When the scenery is so spectacular constantly, you start to get complacent about seeing ‘yet another stunning view’ of a turquoise coloured lake set amidst fabulous mountain views. Yet, that’s what you’re up against when travelling south on the Icefields Parkway and down to Lake Louise.
Despite all the hype, Lake Louise was smaller than I anticipated. It’s a small village and venturing further west, you finally reach the superb glacial lake named after Princess Louise Caroline Alberta – the fourth daughter of Queen Victoria (bet you never knew that!). On arrival at the Lake from the road, and at the eastern end of the shore is the imposing structure of the Fairmont Chateau Lake Louise – one of Canada’s grand railway hotels and built by the Canadian Pacific Railway early in the 20th Century.
Clearly open to tourists, hikers, general public access, as well as hotel guests, it’s a small area attempting to accommodate huge numbers. In fact, the sheer number of coaches delivering coach load after coach load of visitors just to survey the surroundings was immense to the point of population overload. You can’t help but feel that Lake Louise has been too successful in gaining such a worldwide reputation that even in the heights of summer (goodness knows what the lure of winter skiing does to overall visitor numbers), but it does detract from the majesty of the place somewhat.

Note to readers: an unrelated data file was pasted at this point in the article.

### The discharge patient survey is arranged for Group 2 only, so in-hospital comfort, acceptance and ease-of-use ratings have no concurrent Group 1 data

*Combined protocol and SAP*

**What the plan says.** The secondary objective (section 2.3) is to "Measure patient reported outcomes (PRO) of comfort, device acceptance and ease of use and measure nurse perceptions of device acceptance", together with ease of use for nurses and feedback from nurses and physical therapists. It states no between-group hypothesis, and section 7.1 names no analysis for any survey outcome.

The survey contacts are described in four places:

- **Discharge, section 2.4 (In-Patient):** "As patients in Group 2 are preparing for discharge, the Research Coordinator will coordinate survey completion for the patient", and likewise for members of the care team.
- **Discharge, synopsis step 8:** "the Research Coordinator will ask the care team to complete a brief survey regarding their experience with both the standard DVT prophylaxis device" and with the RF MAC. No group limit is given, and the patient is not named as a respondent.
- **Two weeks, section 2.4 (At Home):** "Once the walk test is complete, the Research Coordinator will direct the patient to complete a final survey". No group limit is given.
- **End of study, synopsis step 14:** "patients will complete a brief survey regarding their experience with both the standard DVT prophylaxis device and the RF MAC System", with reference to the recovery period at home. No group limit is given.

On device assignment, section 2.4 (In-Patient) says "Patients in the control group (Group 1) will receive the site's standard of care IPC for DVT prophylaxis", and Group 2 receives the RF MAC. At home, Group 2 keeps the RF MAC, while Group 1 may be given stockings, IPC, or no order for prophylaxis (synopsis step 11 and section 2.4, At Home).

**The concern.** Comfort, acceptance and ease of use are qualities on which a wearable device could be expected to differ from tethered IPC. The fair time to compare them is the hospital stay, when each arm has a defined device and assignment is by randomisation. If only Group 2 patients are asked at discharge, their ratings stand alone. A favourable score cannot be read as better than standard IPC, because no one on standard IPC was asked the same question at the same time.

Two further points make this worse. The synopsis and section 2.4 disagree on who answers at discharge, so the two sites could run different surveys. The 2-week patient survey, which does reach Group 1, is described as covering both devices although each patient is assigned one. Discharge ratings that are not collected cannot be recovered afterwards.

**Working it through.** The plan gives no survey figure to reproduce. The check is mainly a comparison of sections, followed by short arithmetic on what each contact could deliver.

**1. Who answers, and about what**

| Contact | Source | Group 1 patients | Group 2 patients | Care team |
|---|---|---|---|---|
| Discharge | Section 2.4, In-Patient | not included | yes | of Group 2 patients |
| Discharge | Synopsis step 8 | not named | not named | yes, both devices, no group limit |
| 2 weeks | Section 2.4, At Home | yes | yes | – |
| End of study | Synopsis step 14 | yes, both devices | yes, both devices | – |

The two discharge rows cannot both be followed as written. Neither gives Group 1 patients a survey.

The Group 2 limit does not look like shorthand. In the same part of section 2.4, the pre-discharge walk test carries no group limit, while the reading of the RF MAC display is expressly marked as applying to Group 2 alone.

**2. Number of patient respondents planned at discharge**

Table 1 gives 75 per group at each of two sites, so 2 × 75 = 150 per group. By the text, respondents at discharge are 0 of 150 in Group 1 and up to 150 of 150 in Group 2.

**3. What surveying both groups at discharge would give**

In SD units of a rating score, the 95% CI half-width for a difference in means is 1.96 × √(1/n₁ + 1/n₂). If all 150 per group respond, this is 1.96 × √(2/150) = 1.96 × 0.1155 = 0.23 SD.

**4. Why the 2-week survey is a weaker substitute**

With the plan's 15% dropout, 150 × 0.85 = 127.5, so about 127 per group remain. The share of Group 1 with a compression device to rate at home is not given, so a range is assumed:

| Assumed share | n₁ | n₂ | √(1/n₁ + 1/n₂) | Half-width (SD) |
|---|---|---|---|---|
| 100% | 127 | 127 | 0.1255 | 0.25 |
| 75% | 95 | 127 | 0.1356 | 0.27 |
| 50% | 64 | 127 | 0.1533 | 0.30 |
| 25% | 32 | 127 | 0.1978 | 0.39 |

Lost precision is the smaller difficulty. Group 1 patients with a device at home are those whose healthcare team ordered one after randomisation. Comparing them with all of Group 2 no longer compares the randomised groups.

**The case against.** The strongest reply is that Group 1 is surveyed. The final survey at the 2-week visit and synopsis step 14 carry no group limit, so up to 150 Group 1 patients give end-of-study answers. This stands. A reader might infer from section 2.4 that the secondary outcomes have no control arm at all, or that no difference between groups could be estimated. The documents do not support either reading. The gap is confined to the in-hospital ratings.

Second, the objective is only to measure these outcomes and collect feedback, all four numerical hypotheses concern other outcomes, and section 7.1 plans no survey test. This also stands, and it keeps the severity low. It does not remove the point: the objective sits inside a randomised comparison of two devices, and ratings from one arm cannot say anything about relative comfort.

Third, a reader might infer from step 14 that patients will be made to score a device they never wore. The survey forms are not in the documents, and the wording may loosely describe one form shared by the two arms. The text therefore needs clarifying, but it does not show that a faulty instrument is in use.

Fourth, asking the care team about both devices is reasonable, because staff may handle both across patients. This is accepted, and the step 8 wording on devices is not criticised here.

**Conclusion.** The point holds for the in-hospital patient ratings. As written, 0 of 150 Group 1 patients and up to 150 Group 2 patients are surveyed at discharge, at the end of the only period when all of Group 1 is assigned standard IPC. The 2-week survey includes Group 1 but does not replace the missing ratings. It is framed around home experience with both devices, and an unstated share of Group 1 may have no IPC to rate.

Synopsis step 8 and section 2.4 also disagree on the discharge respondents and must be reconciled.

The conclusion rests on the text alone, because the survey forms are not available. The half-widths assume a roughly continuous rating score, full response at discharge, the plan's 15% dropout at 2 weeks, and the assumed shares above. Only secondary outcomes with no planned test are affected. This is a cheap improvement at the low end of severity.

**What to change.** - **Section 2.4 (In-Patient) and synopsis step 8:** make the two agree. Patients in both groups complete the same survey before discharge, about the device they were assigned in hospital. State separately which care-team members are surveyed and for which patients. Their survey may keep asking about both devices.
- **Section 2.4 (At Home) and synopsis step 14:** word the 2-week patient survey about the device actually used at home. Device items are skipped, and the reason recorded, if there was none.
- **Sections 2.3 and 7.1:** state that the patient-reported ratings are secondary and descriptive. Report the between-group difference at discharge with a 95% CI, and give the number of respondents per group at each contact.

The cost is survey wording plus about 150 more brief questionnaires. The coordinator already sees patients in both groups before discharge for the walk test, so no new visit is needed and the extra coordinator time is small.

We took a walk along the shoreline from the hotel to just under the glacier, then started to climb up hill for a couple of kilometres. The tourist numbers rapidly fell away (once the ability to hold a cappuccino in hand whilst taking a shot on a camera proved too challenging with an uphill climb), and only then did you start to get a feel for the real beauty of the place, the quietness, and the fantastic views that can only be achieved with a degree of effort and steadfastness. Luckily all 3 ‘kids’ were adequately incentivised by the prospect of an ice cream and drink should they manage the ‘circular route’ – a route let me say, that for some bizarre reason was left with my husband reading the map. Not a normal feature as his navigational abilities are renown – but for completely the opposite reason! I’m still not sure what happened, but the 4.2km ‘circular tour’ turned into an 8.7km ‘hike’ – he denies all knowledge and blames the map – however, we made it back to the lakeside where we started, somewhat shattered and with aching limbs and muscles, but all glad we’d made the climb and knowing we’d witnessed something of Lake Louise that the vast majority of transitory visitors fail to experience.
In the winter, not only is there skiing, but the Canadian national cross-country skiing team train there. The Lake freezes and there’s the opportunity to skate on the Lake which I bet is superb with the glacier above.
At dinner that evening, we sat next to an older couple from Texas who told us they were travelling from Houston up to Alaska and then a bit of a round trip back down to Texas which would take them a month to complete. They’d never been to Alaska and that was reason enough to visit – but were stopping off at Lake Louise en route. They’d stayed nearby 20 years before but had always hankered after staying at the Fairmont – so 20 years later, their wishes came true. They spent their dinner sat next to us and luckily it didn’t put them off and they offered us a stay in Texas if we ever find ourselves in the vicinity! That’s one thing to be said for everyone we’ve met whilst in Canada – they are the friendliest and most hospitable set of people I’ve ever come across anywhere else in the world. They take time to converse, offer advice and will go out of their way to assist – it’s a lesson we could all learn a lot from.
Moving south of Lake Louise, you get the views of Banff National Park (still no moose, bears or wolves), and finally stumble into Banff itself. The instalment continues …